Sunlight Grrrll: We saw the news. You and the Losers called it a day.
Deadly Girl: We?
Sunlight Grrrll: The Femme Five. I'm here to ask you to join.
Deadly Girl: Well then you'd be the Femme Six.
Sunlight Grrrll: There are already eight of us. Traditional counting is an oppressive patriarchal tool.
- The Specials (2000)

         The story of the Garden of Eden, which is central to our western-world culture and to other cultures, as well, seems to suggest that gaining knowledge is a bad thing. But this is not an unusual idea, because there is much evidence in mythology that the gods who do bring knowledge -- the trickster gods and folk heroes who help man -- are usually rebelling against the established gods. These mythologies seem to indicate that wisdom is the domain of the gods, not of man. With the necessary knowledge, humans might have been able to succeed in scaling Mount Olympus and bringing down the gods, as Zeus feared, whereas mere physical strength failed.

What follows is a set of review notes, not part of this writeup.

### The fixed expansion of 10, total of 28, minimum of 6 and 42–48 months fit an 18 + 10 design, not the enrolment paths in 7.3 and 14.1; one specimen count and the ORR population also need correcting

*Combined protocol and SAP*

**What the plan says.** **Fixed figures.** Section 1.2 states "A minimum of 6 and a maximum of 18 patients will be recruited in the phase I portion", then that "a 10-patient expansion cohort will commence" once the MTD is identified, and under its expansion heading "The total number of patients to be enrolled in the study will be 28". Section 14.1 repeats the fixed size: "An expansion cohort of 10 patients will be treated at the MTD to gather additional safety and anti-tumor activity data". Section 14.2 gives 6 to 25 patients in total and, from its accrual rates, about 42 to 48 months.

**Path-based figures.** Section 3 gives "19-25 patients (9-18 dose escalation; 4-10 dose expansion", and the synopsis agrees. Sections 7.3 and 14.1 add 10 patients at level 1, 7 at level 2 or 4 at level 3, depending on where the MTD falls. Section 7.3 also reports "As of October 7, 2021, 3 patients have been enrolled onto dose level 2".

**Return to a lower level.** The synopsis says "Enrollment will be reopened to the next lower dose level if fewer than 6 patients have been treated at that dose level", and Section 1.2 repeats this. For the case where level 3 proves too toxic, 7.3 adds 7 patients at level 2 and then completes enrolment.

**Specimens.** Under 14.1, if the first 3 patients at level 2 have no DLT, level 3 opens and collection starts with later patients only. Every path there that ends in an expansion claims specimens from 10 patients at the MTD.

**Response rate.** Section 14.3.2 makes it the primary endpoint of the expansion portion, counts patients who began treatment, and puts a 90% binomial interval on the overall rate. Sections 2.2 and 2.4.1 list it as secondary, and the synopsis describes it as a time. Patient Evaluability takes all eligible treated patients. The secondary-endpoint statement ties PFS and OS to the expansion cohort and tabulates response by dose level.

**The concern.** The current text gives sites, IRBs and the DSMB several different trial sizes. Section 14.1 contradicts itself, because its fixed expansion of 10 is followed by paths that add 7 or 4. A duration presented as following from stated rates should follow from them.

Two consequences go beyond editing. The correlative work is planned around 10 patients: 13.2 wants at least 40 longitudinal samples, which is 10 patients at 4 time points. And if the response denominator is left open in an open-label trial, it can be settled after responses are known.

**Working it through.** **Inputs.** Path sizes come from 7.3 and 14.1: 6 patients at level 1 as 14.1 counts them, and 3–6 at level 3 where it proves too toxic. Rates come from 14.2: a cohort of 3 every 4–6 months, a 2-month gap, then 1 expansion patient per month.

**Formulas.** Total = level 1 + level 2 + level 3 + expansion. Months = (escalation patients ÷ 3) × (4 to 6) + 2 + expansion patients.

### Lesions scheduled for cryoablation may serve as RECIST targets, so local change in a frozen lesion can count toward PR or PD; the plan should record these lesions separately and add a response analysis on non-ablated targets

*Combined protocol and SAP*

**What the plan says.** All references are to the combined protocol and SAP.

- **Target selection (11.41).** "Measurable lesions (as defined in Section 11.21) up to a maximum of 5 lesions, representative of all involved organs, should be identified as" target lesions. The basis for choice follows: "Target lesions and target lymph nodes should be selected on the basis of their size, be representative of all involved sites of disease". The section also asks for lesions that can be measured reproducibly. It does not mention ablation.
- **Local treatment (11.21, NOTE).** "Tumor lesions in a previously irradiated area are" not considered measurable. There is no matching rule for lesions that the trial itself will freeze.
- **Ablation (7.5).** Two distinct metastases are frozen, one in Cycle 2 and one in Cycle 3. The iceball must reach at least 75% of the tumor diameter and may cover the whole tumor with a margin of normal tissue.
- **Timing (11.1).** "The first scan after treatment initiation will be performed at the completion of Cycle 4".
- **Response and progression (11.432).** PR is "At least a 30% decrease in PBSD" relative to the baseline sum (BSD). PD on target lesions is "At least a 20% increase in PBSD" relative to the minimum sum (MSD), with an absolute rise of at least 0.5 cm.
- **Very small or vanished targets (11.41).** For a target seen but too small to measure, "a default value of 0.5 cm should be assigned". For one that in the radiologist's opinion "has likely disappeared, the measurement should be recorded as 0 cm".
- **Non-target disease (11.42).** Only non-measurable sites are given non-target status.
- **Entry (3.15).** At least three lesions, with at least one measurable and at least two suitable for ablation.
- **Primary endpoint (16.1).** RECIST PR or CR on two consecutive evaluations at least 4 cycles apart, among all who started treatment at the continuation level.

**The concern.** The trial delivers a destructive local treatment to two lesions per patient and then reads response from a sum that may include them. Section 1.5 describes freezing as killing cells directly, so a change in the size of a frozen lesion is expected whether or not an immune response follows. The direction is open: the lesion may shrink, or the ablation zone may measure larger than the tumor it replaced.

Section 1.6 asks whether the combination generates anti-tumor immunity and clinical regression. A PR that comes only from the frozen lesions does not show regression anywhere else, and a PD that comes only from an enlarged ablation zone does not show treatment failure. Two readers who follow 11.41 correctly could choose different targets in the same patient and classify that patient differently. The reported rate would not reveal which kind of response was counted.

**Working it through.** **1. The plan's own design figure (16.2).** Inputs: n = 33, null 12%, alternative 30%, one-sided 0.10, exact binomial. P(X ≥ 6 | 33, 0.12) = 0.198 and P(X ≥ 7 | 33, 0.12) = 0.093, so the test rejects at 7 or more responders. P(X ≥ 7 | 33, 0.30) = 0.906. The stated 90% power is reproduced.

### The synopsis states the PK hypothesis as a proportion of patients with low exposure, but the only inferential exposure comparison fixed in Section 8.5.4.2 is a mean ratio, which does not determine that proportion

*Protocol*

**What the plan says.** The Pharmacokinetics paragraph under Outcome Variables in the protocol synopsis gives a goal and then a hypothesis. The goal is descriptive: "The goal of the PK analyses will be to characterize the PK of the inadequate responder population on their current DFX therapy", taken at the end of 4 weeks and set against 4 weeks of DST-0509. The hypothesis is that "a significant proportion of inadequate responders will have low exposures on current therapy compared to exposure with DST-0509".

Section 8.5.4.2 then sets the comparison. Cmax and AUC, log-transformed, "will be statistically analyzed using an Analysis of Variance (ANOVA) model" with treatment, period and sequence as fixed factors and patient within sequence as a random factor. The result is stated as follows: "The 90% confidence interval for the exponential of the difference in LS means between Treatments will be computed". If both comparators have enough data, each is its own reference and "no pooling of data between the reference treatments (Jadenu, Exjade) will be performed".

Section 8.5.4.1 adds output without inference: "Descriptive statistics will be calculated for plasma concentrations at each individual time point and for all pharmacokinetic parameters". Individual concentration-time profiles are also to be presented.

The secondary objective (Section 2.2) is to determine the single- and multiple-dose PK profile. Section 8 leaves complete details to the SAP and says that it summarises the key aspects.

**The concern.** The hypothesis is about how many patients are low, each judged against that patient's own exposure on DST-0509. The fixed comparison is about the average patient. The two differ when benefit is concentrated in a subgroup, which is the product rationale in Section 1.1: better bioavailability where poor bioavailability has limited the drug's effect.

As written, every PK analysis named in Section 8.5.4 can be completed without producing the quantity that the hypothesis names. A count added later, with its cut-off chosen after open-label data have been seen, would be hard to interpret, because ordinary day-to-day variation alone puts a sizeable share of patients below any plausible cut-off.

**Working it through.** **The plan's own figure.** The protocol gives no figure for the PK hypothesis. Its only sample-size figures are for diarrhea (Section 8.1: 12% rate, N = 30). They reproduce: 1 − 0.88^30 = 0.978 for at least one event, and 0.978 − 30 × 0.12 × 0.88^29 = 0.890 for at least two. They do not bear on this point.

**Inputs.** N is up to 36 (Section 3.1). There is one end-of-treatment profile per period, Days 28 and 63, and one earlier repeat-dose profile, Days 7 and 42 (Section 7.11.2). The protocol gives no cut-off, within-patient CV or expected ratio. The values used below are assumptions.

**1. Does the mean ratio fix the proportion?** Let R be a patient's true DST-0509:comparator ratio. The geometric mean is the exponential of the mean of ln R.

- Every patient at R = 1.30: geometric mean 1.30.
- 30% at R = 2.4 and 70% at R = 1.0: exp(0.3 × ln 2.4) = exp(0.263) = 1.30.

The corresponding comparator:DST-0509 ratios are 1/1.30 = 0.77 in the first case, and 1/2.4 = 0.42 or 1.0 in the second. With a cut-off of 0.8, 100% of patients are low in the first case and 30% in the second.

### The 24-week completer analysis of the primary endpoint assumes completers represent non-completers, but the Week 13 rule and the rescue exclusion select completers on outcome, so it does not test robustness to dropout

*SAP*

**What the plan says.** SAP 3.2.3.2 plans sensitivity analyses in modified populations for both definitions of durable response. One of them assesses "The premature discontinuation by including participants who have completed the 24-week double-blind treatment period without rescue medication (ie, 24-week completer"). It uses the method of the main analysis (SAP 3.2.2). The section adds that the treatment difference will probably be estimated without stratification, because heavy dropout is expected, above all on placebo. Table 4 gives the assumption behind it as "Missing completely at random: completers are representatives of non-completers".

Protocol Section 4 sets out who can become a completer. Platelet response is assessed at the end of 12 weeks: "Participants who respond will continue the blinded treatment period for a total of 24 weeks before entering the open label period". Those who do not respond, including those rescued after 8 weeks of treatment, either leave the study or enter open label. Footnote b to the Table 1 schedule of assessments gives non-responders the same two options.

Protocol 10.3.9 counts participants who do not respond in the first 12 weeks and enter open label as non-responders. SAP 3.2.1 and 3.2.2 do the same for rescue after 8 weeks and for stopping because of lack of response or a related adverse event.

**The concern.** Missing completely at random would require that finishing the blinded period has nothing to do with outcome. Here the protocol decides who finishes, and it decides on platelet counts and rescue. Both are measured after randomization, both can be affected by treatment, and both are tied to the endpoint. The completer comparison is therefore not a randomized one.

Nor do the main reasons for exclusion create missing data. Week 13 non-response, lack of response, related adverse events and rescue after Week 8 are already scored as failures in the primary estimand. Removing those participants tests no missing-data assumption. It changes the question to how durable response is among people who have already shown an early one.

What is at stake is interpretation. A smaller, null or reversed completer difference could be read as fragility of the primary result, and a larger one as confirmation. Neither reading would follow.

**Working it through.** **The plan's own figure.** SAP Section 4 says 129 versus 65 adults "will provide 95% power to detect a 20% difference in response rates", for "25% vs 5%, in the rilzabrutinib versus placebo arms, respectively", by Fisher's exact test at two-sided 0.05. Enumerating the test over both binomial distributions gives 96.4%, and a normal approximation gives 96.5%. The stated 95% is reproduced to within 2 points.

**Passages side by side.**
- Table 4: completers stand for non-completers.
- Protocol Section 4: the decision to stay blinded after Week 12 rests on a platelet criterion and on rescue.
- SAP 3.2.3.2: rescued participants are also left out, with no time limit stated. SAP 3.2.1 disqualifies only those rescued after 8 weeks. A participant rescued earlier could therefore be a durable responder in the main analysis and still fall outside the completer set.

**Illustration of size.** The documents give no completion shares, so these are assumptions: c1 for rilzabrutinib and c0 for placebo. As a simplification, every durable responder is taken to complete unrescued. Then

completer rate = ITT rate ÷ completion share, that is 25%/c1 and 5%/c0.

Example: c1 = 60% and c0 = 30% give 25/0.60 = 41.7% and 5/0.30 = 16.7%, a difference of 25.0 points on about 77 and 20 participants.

So the question is: is the serpent a trickster god? Apparently, there is some evidence of serpents representing actual gods in earlier mythologies. And is he good or bad? Is the theft of knowledge really a terrible, world-changing event or is the Lord merely annoyed or fearful like Zeus? The Lord also punishes the snake as if he was Prometheus, condemning him to an eternity of slithering around on his belly. There appears to be a ton of mythic history and imagery just under the commonly-accepted surface message of this story. Many scholars over the years have studied and debated it. But, especially with emotions often running high on the subject of religion, no consensus has ever been reached and we are left to make our own interpretations. I think this is probably a good thing. When people point to a story, document, action or event and insist that only one interpretation can be made from it, that often leads to something not so good. As I mentioned in my early blogs, like around blogs 9, 10, and 11: what’s true for someone is not necessarily true for everyone.